U.S. Republicans expect gains in governors races

* Republicans expected to win majority of governorships

* Democrats face historic trend against party in power

* Elections come amid deficits, service cuts, higher taxes

By John Whitesides

WASHINGTON, June 3 (BestGrowthStock) – U.S. Republicans are aiming
for gains in governors’ races in November, when more than half
of all states could elect new top officials in a historic
turnover with long-term implications for politics and policy.

Republicans are expected to win a majority of the 37
governorships at stake in the midterm elections, giving them a
possible edge in next year’s once-a-decade fight over redrawing
congressional district boundaries and in the 2012 presidential

Amid a growing anti-incumbent and anti-establishment voter
mood, the elections could sweep more than 25 new state chief
executives into office — the most in modern history.

“We’re going to get a new wave of leadership at the state
level and there is no doubt it will impact the country for a
decade,” said Nathan Daschle, executive director of the
Democratic Governors Association.

President Barack Obama’s Democrats are fighting historic
voting trends that go against the party in power in the White
House. Typically, the party in power loses seats in Congress
and governorships during a president’s first term.

Republicans, who now hold 24 governors’ offices to 26 for
Democrats, are expected to gain at least two more for a
majority. Their goal is to pick up at least six governorships
to go along with big Republican gains expected in the U.S.
Senate and House of Representatives.

Huge budget deficits and a sour economy have forced some
states to cut services or raise taxes but the anger at
Washington that has fueled the conservative Tea Party movement
is not as big a factor in state-level politics.


Only seven incumbent governors in each party are running
for re-election, but five former governors are trying to
reclaim their old offices despite the anti-insider voter mood.

Democrats Jerry Brown in California, Roy Barnes in Georgia
and John Kitzhaber in Oregon, and Republicans Terry Branstad in
Iowa and Bob Ehrlich in Maryland are hoping voters are looking
for proven performers.

“At the end of the day, voters don’t just want a new face,
they want a face that can solve problems,” said Kitzhaber, who
served as Oregon governor from 1995 to 2003.

“It’s clearly much easier to do that as governor. There is
much more vehement anger at the federal government than at the
state level, at least in Oregon,” he said.

The two parties face a fairly even political map in the 37
governors’ races on the ballot, with Republicans defending 19
and Democrats 18.

Democratic retirements in the Republican states of Wyoming,
Kansas, Oklahoma and Tennessee offer good chances for
Republican pickups. Republicans also have strong shots to
reclaim offices amid the stumbling economies in Ohio, Michigan,
Pennsylvania, Illinois, Iowa and Wisconsin.

“The election season is about pocketbook issues and if you
look at the vulnerable Democrats, many have raised taxes or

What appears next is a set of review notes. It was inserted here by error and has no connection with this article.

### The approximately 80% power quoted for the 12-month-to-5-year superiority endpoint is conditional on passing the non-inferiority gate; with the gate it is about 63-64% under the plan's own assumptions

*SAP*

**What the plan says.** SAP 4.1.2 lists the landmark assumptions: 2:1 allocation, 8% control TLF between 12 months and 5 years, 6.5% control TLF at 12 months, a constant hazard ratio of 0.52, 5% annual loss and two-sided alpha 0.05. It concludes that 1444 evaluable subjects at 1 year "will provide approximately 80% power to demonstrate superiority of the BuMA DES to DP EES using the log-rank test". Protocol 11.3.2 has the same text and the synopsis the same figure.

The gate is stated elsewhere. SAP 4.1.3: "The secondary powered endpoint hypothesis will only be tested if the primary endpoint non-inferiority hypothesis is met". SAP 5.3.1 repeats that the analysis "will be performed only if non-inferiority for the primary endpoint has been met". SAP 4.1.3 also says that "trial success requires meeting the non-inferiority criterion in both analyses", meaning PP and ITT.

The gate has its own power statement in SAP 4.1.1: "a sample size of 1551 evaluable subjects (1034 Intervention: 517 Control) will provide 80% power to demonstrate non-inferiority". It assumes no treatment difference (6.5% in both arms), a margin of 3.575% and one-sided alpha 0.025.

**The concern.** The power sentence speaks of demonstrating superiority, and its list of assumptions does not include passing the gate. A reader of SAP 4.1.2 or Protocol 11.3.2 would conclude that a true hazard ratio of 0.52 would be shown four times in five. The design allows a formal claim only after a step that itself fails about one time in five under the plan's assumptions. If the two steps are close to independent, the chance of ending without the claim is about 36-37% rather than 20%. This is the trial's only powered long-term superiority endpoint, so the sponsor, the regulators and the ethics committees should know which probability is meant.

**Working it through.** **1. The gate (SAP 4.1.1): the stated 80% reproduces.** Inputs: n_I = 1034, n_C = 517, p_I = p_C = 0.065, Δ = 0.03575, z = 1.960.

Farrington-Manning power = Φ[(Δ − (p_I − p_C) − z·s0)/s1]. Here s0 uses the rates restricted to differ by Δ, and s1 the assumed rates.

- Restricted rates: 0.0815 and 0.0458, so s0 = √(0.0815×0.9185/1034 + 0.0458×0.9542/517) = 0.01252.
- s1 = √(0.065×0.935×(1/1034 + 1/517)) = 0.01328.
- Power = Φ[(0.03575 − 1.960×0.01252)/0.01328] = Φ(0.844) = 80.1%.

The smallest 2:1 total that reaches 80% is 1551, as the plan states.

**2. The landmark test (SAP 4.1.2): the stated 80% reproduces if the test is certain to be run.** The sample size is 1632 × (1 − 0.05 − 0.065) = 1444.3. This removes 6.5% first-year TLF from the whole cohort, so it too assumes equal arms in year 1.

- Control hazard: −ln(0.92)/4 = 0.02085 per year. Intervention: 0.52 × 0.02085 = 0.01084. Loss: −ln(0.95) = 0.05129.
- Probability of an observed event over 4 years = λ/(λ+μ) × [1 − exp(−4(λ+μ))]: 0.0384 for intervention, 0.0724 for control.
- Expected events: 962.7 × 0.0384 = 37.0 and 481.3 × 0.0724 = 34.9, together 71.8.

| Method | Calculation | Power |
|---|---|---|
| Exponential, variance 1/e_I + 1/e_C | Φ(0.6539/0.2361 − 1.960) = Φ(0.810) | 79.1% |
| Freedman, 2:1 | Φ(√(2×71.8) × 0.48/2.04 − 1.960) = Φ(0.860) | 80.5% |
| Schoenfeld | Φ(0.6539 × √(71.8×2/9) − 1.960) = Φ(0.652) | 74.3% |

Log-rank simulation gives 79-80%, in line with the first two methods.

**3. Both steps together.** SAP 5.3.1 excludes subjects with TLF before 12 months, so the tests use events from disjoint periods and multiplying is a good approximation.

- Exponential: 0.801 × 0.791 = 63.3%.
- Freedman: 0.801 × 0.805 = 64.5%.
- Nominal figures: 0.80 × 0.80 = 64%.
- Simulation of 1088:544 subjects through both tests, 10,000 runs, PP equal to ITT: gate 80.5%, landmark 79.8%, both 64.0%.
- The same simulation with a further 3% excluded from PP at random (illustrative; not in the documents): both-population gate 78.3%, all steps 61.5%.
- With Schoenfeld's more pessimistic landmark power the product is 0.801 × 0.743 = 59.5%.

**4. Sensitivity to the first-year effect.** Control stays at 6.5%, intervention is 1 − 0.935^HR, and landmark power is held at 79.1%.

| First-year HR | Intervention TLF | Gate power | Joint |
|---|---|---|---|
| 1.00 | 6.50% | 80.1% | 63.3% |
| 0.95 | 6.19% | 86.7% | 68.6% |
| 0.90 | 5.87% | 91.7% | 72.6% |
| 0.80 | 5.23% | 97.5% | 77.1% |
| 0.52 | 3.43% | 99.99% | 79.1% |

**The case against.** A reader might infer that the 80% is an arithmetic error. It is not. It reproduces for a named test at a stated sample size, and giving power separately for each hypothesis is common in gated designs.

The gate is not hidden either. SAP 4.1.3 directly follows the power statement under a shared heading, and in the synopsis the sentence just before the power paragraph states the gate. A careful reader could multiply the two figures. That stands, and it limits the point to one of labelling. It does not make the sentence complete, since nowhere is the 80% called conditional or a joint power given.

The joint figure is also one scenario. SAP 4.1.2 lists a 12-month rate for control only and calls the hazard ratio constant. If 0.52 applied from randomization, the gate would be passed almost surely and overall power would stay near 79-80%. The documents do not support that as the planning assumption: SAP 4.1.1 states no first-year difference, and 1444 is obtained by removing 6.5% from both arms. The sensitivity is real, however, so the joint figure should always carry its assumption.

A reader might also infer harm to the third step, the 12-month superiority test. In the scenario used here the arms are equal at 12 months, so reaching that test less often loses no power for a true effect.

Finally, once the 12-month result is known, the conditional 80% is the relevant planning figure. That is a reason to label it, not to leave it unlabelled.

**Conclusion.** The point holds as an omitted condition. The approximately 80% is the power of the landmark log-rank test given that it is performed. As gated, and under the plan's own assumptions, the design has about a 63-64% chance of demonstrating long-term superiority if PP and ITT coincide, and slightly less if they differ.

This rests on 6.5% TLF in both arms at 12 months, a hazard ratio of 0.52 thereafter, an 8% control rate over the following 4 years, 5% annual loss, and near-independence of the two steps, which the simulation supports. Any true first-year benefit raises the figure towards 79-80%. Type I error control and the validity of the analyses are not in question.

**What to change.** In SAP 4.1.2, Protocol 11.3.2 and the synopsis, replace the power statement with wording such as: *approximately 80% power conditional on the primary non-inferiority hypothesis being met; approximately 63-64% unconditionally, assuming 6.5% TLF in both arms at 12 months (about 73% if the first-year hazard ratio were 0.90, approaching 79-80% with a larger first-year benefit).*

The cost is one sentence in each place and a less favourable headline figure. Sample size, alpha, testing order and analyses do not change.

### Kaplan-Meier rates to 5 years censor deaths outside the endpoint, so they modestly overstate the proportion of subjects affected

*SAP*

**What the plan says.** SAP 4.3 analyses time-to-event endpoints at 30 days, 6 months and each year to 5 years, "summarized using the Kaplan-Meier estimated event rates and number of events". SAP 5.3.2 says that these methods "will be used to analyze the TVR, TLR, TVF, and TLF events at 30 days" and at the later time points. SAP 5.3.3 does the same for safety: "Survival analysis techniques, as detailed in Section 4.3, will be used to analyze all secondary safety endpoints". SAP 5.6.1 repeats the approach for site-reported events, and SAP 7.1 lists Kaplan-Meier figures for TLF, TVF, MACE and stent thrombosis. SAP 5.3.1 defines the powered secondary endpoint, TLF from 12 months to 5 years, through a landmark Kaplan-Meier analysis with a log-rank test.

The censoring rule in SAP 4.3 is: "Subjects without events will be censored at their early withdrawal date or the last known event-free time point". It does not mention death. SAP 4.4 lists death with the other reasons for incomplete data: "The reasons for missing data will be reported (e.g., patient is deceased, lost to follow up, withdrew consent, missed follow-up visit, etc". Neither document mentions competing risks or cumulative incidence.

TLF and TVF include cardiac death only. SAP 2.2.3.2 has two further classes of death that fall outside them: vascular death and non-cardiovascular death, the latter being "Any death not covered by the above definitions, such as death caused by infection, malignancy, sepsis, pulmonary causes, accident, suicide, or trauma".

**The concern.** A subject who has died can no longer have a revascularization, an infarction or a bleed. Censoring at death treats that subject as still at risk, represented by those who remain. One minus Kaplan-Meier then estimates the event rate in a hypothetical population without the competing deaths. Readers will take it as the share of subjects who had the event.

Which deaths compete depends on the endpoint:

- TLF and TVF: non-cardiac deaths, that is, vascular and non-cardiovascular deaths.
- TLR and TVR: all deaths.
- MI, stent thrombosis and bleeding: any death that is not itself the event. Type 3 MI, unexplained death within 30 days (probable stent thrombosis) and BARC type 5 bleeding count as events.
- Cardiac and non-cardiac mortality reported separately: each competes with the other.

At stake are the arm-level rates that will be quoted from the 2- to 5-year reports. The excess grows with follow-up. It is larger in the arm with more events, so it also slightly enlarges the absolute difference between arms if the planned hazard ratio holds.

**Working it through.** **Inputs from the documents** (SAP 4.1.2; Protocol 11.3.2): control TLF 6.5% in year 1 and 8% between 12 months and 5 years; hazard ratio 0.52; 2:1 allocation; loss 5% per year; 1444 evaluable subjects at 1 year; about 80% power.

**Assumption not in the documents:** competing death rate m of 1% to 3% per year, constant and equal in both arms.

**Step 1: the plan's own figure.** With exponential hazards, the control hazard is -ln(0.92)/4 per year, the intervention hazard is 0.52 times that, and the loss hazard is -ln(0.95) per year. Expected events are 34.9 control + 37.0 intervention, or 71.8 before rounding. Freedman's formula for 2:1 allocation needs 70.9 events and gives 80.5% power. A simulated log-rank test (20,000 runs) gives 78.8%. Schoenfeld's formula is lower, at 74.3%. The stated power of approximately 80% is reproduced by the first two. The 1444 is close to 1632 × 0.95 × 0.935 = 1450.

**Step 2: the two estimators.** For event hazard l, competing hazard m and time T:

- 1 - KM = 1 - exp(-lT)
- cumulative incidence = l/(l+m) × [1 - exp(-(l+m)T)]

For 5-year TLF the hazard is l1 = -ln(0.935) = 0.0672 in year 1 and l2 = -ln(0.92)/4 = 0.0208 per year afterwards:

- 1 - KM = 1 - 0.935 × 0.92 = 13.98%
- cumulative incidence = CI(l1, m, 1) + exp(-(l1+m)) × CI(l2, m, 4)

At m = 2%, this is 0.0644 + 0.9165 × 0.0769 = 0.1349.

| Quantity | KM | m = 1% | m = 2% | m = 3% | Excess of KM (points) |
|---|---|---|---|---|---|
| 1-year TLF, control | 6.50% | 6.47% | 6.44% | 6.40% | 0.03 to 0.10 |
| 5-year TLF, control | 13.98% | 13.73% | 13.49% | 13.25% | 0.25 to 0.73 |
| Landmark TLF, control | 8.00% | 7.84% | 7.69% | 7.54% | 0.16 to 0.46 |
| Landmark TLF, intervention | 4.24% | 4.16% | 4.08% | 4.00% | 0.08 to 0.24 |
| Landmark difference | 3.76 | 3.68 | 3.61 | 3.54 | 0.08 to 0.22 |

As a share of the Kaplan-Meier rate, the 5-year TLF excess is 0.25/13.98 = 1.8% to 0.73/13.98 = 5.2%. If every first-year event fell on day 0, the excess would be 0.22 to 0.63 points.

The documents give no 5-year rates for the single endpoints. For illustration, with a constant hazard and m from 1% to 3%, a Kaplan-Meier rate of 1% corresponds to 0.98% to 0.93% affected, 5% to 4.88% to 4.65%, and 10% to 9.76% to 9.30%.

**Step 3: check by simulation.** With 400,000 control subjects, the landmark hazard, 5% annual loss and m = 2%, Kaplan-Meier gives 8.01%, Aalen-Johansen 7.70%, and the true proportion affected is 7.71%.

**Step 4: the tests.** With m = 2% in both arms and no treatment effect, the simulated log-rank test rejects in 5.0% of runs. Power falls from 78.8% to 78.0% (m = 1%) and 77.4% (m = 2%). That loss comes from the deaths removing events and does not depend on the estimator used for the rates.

driven up debt or not delivered on creating jobs,” said Mike
Schrimpf, a Republican Governors Association spokesman.

“It’s about more than anti-incumbency,” he said. “Governors
races are about how the incumbent has governed.”

Democrats hope to take advantage of Republican retirements
in Hawaii, Vermont, Connecticut, Minnesota and California,
while taking aim at incumbents in Texas, Nevada and Arizona.


Daschle said Republican criticism of the Democratic-led
Congress was less relevant at the state level, although
Democrats could benefit in a few states from primary battles
where Tea Party candidates are involved.

“There is a huge disconnect between what Republicans are
saying at the national level and what voters are seeing at the
state level,” Daschle said.

“One of the pieces of advice we’ve been giving our
candidates this year is stay local, stay focused on jobs and
don’t get drawn into these federal debates about what is
happening in D.C. It’s not germane,” he said.

Both parties expect to pour record amounts of money, more
than $40 million each, into the races this year given the broad
implications for redistricting and the 2012 election.

Most governors play a role in the state-by-state process of
redrawing congressional lines every 10 years after the national
census to ensure each House district represents roughly the
same amount of people.

The highly political process, which begins next year,
features intensive party maneuvering to inflict damage on
opponents by making a district more reliably Republican or

“It elevates the significance of the races in this cycle,”
Daschle said. “You are talking about long-term structural
changes that could last a decade, so the short-term and
long-term impact of these races is unprecedented.”

Parties also seek the advantage offered by a sitting
governor in years with a presidential race. Governors typically
raise big money and muster a ready pool of volunteers for
national candidates.

Republicans said potential pickups in swing states like
Pennsylvania, Ohio, Michigan, Wisconsin and Colorado could help
in the 2012 White House race.

“That would make Obama’s re-election prospects that much
more difficult,” Schrimpf said. “A popular governor can point
to his own policies and use the state party to help the
national nominee.”

(Editing by David Alexander and Bill Trott)

U.S. Republicans expect gains in governors races